Spike was there in a flash, kneeling before him, brow to the floor, trembling and subservient.  Worse, worse, worse.

“Fuck, no,” Xander gasped, clumsily shoving the mug onto the kitchen counter before joining Spike on the floor and easing up his head.  “Don’t do this for me,” he said firmly when they were face to terrified face.  “I will never use that name again, I promise.  And you never have to do this again.  Spike.  Try to remember that you’re Spike.  Spike?”

There was no recognition in the dull blue eyes, and Xander just smiled once again despite his true feelings.  Helping Spike up he guided the frail form back to the sofa and went for blood, noticing as he took a knife to the bag that he was trembling as hard as his companion.  Shaking his head and giving a humourless laugh he tried to be calm Xander, in control Xander.  The man who had stopped by an alley what seemed like months ago and handed his life back to the demons of the Hellmouth.

Not prepared to play the games Spike’s previous hosts had lined up for them, Xander pushed the mug straight into Spike’s hand and turned away to start unpacking what he’d bought.  Out of the corner of his eye he saw the hesitation, the figuring-it-out, before the vampire drank with the enthusiasm of the starving.

“Okay…   I got you some clothes to change into.  What you’re wearing is going to disintegrate if it goes in the washer, but this is all vamp fashion: black, black, and – would you look at that – black.  There’s some comfortable stuff for now, you know, sweat pants for you to lay around in while you’re getting back to strength and watching TV twenty-four/seven.  There’s some special stuff for your feet, dressings that are used for burns and won’t stick.  I bought painkillers but on the way home I figured out if I give these to you you’ll feel wrong and then you’ll never trust me again so I guess you have to carry on hurting because I’m not risking that.  And I got you the stupidest slippers you ever saw – just so squishy and soft they’re gonna feel great just now.  When you’re better and they’re trashed I promise we’ll never mention them again, ‘kay?”  Xander took a look at Spike, chuckling at the intense stare he was giving the puffy fun-fur slippers.  “Finished?  Want some more?”  Xander pointed and this time Spike was brave enough to offer the mug up before it was physically taken.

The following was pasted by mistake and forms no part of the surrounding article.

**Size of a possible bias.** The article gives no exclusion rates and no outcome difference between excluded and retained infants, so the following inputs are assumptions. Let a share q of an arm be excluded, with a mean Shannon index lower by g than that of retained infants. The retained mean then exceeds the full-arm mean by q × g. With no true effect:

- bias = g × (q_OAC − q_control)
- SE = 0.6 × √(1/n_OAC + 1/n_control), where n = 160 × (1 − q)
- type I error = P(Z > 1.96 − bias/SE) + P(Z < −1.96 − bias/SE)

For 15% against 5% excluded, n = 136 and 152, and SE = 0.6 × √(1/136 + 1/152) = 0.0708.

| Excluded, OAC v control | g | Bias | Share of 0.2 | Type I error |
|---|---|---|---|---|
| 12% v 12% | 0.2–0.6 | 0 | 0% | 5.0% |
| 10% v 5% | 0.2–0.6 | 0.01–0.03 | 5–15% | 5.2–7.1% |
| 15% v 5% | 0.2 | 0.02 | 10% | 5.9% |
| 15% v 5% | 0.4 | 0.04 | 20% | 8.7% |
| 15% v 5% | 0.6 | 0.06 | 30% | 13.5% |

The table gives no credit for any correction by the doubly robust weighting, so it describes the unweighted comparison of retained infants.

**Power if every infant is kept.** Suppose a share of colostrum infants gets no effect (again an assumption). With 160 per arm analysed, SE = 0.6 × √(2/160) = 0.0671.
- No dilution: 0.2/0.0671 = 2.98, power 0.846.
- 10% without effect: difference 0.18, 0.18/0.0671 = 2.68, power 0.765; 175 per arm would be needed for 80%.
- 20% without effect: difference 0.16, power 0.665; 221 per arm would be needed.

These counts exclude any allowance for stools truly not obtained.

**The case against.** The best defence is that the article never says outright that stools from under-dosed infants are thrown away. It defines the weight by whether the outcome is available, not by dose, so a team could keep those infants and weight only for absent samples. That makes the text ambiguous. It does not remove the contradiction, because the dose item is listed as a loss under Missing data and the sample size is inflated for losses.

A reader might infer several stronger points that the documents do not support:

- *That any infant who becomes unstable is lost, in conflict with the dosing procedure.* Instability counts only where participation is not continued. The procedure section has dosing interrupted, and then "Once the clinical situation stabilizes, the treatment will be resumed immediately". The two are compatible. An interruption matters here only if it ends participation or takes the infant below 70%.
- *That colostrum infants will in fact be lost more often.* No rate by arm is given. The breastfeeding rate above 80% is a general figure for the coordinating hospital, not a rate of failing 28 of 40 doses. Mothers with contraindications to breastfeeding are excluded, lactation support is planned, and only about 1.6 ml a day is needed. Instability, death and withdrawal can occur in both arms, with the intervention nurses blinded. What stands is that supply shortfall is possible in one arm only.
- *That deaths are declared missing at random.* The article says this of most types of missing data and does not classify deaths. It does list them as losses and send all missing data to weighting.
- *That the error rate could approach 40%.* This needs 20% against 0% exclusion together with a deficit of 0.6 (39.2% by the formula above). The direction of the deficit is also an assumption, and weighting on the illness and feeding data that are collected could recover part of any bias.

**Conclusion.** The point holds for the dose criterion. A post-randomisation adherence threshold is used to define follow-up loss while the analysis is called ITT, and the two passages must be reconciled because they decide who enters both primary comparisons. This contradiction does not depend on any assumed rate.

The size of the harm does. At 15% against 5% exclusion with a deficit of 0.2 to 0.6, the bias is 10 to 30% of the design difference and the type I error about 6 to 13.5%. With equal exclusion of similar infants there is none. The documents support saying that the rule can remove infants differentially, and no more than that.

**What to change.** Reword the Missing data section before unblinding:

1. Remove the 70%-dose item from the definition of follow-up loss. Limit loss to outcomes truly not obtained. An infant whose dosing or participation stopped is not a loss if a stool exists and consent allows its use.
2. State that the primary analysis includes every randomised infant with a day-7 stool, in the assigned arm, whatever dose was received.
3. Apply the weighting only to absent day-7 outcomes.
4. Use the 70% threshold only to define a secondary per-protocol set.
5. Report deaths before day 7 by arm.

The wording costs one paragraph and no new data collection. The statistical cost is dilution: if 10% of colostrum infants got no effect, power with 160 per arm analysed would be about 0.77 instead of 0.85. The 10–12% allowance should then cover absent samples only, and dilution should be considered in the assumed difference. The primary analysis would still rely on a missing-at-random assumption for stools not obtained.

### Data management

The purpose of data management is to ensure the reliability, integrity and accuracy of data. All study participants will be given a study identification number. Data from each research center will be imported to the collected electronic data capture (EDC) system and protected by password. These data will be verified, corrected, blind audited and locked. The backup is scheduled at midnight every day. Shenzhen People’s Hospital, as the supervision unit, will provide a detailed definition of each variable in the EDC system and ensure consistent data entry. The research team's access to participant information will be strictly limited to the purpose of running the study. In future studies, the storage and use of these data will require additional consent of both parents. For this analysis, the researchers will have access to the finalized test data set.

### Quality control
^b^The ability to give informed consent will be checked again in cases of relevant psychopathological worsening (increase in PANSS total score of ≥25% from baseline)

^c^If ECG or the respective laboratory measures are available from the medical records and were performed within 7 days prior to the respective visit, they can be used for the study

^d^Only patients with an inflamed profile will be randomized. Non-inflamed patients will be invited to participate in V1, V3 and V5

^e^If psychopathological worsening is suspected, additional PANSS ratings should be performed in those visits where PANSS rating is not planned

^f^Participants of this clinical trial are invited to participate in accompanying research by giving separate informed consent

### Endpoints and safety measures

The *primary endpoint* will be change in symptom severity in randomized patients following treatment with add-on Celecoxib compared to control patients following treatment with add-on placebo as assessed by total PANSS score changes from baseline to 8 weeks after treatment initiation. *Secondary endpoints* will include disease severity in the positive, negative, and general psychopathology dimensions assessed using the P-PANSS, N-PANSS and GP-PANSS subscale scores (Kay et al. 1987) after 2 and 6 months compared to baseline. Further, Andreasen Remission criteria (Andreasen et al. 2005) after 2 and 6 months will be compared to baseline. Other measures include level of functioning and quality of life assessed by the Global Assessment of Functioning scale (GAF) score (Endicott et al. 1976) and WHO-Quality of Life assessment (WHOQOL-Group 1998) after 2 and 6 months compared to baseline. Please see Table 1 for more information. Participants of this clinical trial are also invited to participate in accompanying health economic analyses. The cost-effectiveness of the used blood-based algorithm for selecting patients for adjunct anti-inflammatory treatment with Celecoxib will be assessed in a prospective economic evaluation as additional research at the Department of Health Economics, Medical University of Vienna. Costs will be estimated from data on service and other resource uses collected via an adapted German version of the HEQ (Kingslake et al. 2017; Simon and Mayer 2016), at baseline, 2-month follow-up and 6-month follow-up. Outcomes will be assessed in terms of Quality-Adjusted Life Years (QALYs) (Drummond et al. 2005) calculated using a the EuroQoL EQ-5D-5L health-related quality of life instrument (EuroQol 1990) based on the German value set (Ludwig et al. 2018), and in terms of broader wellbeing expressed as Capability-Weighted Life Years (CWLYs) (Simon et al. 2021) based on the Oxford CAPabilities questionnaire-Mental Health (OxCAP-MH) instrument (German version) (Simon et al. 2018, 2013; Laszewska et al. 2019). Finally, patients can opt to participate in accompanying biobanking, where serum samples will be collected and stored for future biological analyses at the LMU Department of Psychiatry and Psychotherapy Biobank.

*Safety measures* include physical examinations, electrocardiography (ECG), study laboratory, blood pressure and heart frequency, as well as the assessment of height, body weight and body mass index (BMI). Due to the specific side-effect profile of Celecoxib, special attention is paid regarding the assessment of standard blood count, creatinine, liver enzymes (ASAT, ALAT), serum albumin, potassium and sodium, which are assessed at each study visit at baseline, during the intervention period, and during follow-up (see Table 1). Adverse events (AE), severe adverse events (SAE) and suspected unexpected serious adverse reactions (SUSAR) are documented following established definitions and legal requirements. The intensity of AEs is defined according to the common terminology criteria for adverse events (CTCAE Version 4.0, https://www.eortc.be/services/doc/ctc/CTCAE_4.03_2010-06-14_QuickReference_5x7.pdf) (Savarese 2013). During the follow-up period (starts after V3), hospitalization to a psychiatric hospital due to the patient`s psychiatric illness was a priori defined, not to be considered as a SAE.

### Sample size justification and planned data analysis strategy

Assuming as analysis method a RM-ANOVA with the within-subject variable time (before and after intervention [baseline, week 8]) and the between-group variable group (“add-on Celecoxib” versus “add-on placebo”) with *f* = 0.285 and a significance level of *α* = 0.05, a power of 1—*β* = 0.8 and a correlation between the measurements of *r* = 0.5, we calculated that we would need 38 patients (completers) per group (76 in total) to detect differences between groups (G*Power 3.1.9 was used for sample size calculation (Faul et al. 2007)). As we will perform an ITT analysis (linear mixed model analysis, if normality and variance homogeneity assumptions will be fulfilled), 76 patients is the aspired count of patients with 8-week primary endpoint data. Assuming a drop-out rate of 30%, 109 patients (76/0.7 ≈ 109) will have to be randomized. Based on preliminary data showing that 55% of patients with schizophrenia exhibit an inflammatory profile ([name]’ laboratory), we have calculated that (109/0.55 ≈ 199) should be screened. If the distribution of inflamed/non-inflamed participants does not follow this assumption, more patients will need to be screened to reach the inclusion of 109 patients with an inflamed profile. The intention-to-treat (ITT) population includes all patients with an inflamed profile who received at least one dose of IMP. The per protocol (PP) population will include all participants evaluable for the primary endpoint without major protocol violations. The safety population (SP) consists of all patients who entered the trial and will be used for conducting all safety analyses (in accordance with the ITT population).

Handing over the fresh blood, Xander went back to the remaining bags on the coffee table.

“Few magazines…”  He tossed them on the centre of the sofa.  “And I bought some crunchy stuff for you to put in your blood when you’re up to it.”  He tipped out various packets of cereal and crackers.  “Also got a few pizzas, bits and pieces you can zap in the microwave when I’m not here.  I guess you’ll still eat more than blood.”  He looked a question at Spike, who just stared dumbly back.  “Okay.”

Xander took the food into the kitchen and stored the perishables in the massive brushed-steel refrigerator with the blood, taking out another bag and warming it, fetching the mug and refilling it.  This time as he returned it to Spike he sat alongside him, motioning him to drink, which he didn’t, preferring to keep his attention on Xander.

“I have to fix up your feet, Spike, and it’s going to hurt.  A lot.”  He paused.  “Do you get any of this?  Do you understand?”  Xander touched his own feet and gestured to Spike's.  I have to see to your feet.   After a substantial wait, Spike looked down at his feet and back to the man beside him.  Xander laughed delightedly at the breakthrough, surprising Spike and making him jump.  “Drink up,” Xander directed.  “Then it’s the feet.  I’m sure you’ll forgive me for the pain one day.  Hopefully before you get your bite back.”